Whew! What a weekend!! Adriana Lira has just left NYC after an intense weekend of workshops. The workshops were great!! Everyone really had a great time and we learned so much.

My favorite class was the drum solo. I will definitely be using that choreography in my classes! It was so unique and very appropriate - there was a samba section in the music, which is awesome, being that Adriana is from Brazil!

I loved Adriana's style of dance. With her ballet background, her dance is infused with much ballet influence, which I love. Her style is also unique to her in that she draws from her Brazilian background, and you can definitely see the samba in her dance as well!

There were some minor snags in the weekend (ie: Adriana's luggage with ALL her CD's got lost and the airline didn't find it until AFTER the workshops were over!) and I definitely learned a lot, not only from a dancer's standpoint, but from an organizer's standpoint as well. I'll post some of my tips for organizers later.

All in all, though, it was a great weekend. We were truly luck to have Adriana here in NYC and can't wait for her to come back!

Friday, July 27, 2007

Adriana Lira of Brazil is coming to New York

Well, the workshop I've been talking about this whole time is quickly approaching, so I thought I should start telling you all some more's the little blurb I listed on

Daniela presents a weekend of workshops with Adriana Lira of Brazil at Stepping Out Studios, 37 W. 26th St., August 25 and 26 (Saturday and Sunday).

Classes include drum solo, pop choreography, choreography and improvization for performance workshop, and Lebanese cane. $75 for one day, $140 for both.

See (now with VIDEO clips!) for information including registration form contact. Email for more info an a registration form.

So, that's the info. Please visit the website to learn more about Adriana. I urge you all to sign up, even if just for one of the two days. The best way to grow as a dancer is by experiencing other teachers, other styles, and by just getting yourself out there and learning MORE. So, sign up ASAP, because you don't want to wait till it's sold out!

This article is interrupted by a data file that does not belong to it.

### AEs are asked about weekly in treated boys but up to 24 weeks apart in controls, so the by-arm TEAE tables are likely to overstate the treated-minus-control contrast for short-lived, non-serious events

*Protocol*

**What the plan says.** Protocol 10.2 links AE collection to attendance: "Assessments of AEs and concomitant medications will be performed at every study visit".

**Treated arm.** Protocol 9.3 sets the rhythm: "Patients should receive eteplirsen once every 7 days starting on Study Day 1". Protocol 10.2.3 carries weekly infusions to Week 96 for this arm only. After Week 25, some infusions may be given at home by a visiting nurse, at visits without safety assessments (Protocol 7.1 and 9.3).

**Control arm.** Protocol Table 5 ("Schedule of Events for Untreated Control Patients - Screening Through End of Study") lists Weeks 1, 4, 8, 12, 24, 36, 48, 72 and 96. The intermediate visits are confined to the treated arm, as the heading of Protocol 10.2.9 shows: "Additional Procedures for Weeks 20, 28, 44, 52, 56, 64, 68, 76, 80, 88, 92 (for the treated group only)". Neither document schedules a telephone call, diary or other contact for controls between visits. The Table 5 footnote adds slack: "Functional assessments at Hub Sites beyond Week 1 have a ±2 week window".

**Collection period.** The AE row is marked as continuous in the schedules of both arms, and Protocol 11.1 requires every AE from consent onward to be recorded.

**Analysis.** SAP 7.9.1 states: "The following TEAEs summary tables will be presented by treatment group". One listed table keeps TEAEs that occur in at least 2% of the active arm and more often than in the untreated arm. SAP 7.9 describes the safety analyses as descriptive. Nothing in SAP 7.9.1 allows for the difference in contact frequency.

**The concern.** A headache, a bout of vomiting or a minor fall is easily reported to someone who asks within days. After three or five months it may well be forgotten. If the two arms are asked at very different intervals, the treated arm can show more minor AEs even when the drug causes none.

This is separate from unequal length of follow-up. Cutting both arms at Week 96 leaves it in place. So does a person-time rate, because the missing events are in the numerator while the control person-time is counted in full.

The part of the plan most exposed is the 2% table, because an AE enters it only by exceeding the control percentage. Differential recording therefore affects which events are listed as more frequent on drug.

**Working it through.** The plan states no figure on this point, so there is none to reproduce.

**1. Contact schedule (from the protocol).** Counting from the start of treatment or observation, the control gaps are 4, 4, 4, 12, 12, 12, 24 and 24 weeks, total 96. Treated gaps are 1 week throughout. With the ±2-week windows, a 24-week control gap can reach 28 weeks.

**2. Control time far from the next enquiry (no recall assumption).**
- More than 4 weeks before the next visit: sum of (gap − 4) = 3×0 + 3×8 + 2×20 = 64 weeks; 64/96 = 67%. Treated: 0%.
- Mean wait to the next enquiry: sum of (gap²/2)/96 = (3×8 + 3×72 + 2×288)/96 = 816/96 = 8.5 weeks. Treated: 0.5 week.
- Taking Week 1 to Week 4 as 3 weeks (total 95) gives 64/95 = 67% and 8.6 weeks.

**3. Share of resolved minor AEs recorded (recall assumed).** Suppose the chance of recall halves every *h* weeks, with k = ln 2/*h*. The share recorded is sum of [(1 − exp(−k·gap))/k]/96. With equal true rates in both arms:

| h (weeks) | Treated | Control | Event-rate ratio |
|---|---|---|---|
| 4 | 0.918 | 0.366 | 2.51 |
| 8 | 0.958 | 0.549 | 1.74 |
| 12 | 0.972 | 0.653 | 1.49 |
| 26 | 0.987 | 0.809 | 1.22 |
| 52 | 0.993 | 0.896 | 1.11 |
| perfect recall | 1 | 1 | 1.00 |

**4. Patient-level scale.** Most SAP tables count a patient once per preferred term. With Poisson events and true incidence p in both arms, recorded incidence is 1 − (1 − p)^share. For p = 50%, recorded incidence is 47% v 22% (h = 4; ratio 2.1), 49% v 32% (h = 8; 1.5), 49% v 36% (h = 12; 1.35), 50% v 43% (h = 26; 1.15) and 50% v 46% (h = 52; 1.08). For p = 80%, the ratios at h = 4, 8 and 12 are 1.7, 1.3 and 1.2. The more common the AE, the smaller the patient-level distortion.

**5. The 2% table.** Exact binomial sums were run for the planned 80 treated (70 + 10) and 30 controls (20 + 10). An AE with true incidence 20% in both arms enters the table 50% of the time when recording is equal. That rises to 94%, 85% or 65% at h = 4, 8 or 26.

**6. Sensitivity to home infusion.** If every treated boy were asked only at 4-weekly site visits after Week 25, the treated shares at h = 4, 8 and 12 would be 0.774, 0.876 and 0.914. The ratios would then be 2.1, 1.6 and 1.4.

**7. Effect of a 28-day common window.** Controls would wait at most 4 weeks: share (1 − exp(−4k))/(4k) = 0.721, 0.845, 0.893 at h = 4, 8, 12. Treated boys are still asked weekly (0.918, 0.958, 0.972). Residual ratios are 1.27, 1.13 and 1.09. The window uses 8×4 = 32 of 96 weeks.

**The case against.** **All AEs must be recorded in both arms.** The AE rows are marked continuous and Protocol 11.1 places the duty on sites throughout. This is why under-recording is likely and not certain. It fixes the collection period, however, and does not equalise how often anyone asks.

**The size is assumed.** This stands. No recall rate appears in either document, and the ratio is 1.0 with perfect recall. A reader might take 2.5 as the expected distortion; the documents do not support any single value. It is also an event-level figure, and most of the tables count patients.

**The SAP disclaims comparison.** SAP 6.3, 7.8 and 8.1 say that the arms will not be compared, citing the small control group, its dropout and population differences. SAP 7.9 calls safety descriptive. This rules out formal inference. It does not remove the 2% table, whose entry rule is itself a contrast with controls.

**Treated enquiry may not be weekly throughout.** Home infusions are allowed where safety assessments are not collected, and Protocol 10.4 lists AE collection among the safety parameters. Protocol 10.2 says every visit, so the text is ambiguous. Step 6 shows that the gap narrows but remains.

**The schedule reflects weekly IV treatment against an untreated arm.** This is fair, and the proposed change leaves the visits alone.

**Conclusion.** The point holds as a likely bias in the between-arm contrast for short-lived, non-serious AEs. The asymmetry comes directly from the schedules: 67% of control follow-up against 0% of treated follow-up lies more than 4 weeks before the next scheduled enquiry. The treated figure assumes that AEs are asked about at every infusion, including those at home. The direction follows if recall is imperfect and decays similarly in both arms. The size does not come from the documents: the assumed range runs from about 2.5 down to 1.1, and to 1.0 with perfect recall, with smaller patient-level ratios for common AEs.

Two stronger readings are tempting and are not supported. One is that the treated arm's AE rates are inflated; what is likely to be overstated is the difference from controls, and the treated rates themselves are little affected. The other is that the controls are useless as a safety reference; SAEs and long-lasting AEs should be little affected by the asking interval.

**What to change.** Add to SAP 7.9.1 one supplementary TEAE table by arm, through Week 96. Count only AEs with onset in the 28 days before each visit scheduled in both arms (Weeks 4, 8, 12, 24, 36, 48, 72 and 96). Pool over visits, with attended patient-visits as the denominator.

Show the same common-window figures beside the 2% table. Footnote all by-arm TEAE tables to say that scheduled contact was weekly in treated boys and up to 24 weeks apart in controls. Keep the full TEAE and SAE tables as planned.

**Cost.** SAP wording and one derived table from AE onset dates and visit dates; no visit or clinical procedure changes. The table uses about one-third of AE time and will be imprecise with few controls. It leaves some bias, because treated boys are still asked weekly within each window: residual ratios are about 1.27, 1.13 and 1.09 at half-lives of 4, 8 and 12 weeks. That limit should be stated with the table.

See you at the workshop!

Thursday, July 5, 2007

I'm too sexy for my bedlah.....

No, I don't really think that....I'm just playing with that ever popular song from the early 90's (come on, you know you all just started singing "I'm Too Sexy" in your heads....).

Anyway, back to the blog topic that triggered visions of bald men doing their little turn on the catwalk - what do you think about the relationship of being sexy and being a bellydancer? There was a thread on Bhuz the other day talking about how the general public (let's just call them the gp to make things easier, yes?) correlates bellydance directly with sex, when it really has nothing to do with sex. Well, my response to that is....oh really?

I do agree that folkloric style middle eastern dance is NOT about sex. Definitely not. But, is that really what we do? Or is our dance so far removed from it's "roots" that it really bears no resemblence to its folkloric beginnings, and as become an American invention all its own?

We all can agree that ATS (American Tribal Style) is an American invention. But we still classify what cabaret bellydancers do in terms of Middle Eastern style - Egyptian, Turkish, Lebanese, etc. Is it really?

I wanted to be a "bellydancer" since I was little. I saw the dancers in the Morocco pavilion at Epcot Center in Walt Disney World and thought they were the coolest thing since My Little Pony. I never once thought of it as an "authentic" anything - never thought about it's origination and the fact that it might mean something more than just being a sexy dancer. Like the gp, I've always correlated bellydance and sexy in my head - I mean, lets face it - we dance with our bellies exposed and create hipnotic shimmies and undulations with our bodies. What's not sexy about that???

As a beginner bellydancer, I continued on with this train of thought. At first, I was not exposed to the history and the culture of Middle Eastern Dance. I did not see myself as a conduit of Middle Eastern Culture in America. I saw my self as a sexy, sensual creature who all of a sudden had this superpower over men that I could excerise just by saying "I'm a bellydancer."